A year later, Timothee Chalamet is again turning heads

By AFP |September 10,2018 - 12:06 AM

Actor Timothee Chalamet poses for photographs on the red carpet after arriving for the new movie “Beautiful Boy” during the 2018 Toronto International Film Festival, Friday, Sept. 7, 2018 in Toronto. (Nathan Denette/The Canadian Press via AP)

TORONTO—A year after his breakthrough performance in “Call Me By Your Name,”
Timothee Chalamet—now a seasoned veteran at the age of 22—is again the toast of the fall film festival circuit.

Though there were few doubters after Chalamet became the youngest best-actor

Oscar nominee in almost 80 years, the young actor’s performance in the father-son addiction drama “Beautiful Boy” has resolutely confirmed Chalamet as one of the most talented actors of his generation.

In the film, which made its debut at the Toronto International Film Festival, Chalamet plays Nic Sheff, the young son of David Sheff (Steve Carell). In scenes that toggle between the father’s happier memories with his son and the crushing cycles of rehab and relapse that come later, “Beautiful Boy” is an unusually realistic depiction of drug addiction, as seen through the prism of a family.

Chalamet’s layered performance runs from a boyish, curious kid to a young man in existential freefall. It’s returned him to the top of Oscar predictions lists, only this time slotted in among supporting-actor favorites. Some have joked that if Chalamet, who was trumped in March by Gary Oldman, were to win, it would effectively be like a lifetime achievement award for the 22-year-old.

“It’s something I heard Armie (Hammer) say a number of times last year: The cake of the experience is making it, from a personal standpoint,” Chalamet said in an interview. “It’s working with artists you admire and telling a story of great importance. This story and this film feel very urgent. People will take from it what they will.”

The film, directed by Felix Van Groeningen, is based on memoirs by both Sheffs: David’s “Beautiful Boy: A Father’s Journey

Through His Son’s Addiction” and Nic’s “Tweak: Growing Up on Methamphetamines.” Both attended the Toronto premiere, receiving loud rounds of applause when they took the stage alongside their fictional doppelgangers.

For Chalamet, the last year has been a whirlwind that swept him across countless awards season stages and made him a new-generation matinee idol. In Toronto, his trimmed locks (for a recently shot movie) and suave French answers on the red carpet spread like wildfire across social media. (Chalamet is a lifelong New Yorker whose father is French.)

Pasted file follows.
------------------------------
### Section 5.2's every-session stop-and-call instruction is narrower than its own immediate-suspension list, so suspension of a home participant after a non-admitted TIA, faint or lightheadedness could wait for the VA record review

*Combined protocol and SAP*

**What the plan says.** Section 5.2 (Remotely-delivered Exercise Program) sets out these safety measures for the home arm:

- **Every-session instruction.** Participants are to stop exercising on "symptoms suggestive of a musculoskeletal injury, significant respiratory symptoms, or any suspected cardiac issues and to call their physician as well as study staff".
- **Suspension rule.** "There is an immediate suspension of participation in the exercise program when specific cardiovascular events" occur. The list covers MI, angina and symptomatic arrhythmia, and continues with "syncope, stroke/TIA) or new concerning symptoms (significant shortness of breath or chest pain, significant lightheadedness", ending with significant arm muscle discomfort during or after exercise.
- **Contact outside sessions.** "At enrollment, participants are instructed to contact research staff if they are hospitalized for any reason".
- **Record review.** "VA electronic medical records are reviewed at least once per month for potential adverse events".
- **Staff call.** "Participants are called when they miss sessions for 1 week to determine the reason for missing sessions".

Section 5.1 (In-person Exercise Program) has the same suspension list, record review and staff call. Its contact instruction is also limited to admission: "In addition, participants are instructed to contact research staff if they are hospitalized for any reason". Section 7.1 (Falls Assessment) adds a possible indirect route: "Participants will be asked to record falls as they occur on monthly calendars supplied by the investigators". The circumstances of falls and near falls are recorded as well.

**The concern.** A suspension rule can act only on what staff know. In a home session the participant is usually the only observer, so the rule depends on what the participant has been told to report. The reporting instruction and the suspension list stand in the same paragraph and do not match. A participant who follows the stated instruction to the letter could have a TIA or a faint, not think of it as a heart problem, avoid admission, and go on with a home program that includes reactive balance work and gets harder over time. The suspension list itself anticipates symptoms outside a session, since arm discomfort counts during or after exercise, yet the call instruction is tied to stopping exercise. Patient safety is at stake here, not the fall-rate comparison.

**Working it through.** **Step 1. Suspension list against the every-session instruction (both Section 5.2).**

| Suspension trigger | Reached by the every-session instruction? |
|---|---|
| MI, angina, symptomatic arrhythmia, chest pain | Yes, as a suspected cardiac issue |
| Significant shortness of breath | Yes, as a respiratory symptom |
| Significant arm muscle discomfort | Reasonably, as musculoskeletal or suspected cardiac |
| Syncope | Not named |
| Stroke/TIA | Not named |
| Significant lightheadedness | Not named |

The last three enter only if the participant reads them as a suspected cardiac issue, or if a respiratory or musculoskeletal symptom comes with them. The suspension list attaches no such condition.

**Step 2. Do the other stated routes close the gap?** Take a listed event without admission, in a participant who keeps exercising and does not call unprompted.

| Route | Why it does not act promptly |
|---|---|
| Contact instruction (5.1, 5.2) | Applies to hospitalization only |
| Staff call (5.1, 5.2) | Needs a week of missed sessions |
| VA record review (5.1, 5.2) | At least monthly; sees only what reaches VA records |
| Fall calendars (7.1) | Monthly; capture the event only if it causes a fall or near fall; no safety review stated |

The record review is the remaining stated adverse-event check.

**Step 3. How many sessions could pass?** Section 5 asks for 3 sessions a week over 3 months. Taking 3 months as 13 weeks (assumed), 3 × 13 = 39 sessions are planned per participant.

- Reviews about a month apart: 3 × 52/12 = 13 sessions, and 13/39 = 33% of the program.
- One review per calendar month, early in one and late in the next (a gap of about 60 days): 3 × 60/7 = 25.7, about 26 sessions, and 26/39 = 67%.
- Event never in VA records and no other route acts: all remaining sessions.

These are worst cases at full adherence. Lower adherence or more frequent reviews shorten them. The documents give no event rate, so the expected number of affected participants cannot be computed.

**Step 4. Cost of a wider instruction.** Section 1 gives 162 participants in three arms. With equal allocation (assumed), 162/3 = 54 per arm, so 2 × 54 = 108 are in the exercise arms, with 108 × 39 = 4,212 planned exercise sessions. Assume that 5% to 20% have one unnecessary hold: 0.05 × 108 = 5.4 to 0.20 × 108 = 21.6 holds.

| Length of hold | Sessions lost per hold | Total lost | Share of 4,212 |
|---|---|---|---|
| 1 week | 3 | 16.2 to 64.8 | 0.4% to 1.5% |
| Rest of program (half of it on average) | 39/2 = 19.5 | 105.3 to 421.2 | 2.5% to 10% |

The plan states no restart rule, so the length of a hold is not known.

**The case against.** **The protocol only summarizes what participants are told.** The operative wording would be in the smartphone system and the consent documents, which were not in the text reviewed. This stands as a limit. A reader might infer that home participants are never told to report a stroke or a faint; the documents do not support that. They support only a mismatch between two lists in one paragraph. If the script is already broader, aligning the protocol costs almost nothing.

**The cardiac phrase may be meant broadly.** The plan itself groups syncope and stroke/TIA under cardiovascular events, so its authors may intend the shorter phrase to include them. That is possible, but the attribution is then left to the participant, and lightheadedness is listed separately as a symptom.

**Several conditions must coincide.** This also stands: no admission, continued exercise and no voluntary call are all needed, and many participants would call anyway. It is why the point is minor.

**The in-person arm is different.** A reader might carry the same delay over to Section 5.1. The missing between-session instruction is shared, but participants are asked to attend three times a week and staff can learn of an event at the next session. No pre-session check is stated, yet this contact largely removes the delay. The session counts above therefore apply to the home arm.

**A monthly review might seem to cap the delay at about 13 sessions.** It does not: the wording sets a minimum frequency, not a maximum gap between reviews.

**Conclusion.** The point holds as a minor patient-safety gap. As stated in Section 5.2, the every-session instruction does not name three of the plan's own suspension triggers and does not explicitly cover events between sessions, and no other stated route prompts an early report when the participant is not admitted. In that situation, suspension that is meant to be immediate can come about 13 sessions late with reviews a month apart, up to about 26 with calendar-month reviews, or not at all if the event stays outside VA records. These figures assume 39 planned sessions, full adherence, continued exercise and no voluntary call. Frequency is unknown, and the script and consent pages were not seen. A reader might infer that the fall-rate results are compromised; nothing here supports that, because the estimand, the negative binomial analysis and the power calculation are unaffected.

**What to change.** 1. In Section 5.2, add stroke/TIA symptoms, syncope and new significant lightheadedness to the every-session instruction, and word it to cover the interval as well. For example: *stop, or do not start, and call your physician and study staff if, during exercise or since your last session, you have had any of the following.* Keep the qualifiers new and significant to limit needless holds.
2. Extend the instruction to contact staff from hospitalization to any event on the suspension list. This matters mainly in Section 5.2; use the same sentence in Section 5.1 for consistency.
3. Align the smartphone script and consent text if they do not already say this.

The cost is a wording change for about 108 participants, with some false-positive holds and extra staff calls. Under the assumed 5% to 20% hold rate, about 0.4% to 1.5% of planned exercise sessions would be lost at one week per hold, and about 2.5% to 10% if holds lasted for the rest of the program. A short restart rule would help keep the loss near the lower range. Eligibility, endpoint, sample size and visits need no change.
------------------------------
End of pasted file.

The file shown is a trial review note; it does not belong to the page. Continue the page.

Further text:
But Chalamet’s most prized experiences from the last year or so are more about the work and the people it’s brought him in contact with. “Beautiful Boy,” which was shot in the spring of 2017, meant working with Carell, whom Chalamet has been a fan of all his life.

”Getting to meet people I’ve always looked up to, those kinds of aspects were amazing and life-affirming in many ways,” says Chalamet of his 2017-2018. “But really the hope I had from last year is just that I be privy to more great projects. Everything and anything around that, even in my personal life, is in a healthy way the same.”

After the Oscars, Chalamet spent four months in Europe shooting the Netflix drama “The King,” inspired by Shakespeare’s “Henry V.”

“It was great to just dive back into something right away and get in the mud, literally and metaphorically,” says the actor. “And just be back on the battlefield, the playing field and learning again.”

Chalamet will also soon shoot Gerwig’s “Little Women,” an adaptation of Louisa May
Alcott’s novel with Saoirse Ronan and Meryl Streep.

What’s been perhaps most endearing about Chalamet throughout his swift rise is his earnest exuberance at the avalanche of opportunity. He is, unmistakably, soaking it up.

“Disillusion without reason can be common now. We live in a strange–to put as openly as possible–time. I’m finding myself in situations whether it’s Steve Carell or I’m about to start a project with Meryl Streep and Greta Gerwig,” he says. “The material goods is the stuff you feel weary of. You think of the roadmaps of other actors or professionals and try to be wary. But as far as, like, being around artists and actors I’ve admired and freaking out and not being able to contain myself—yeah, it’s been good.’

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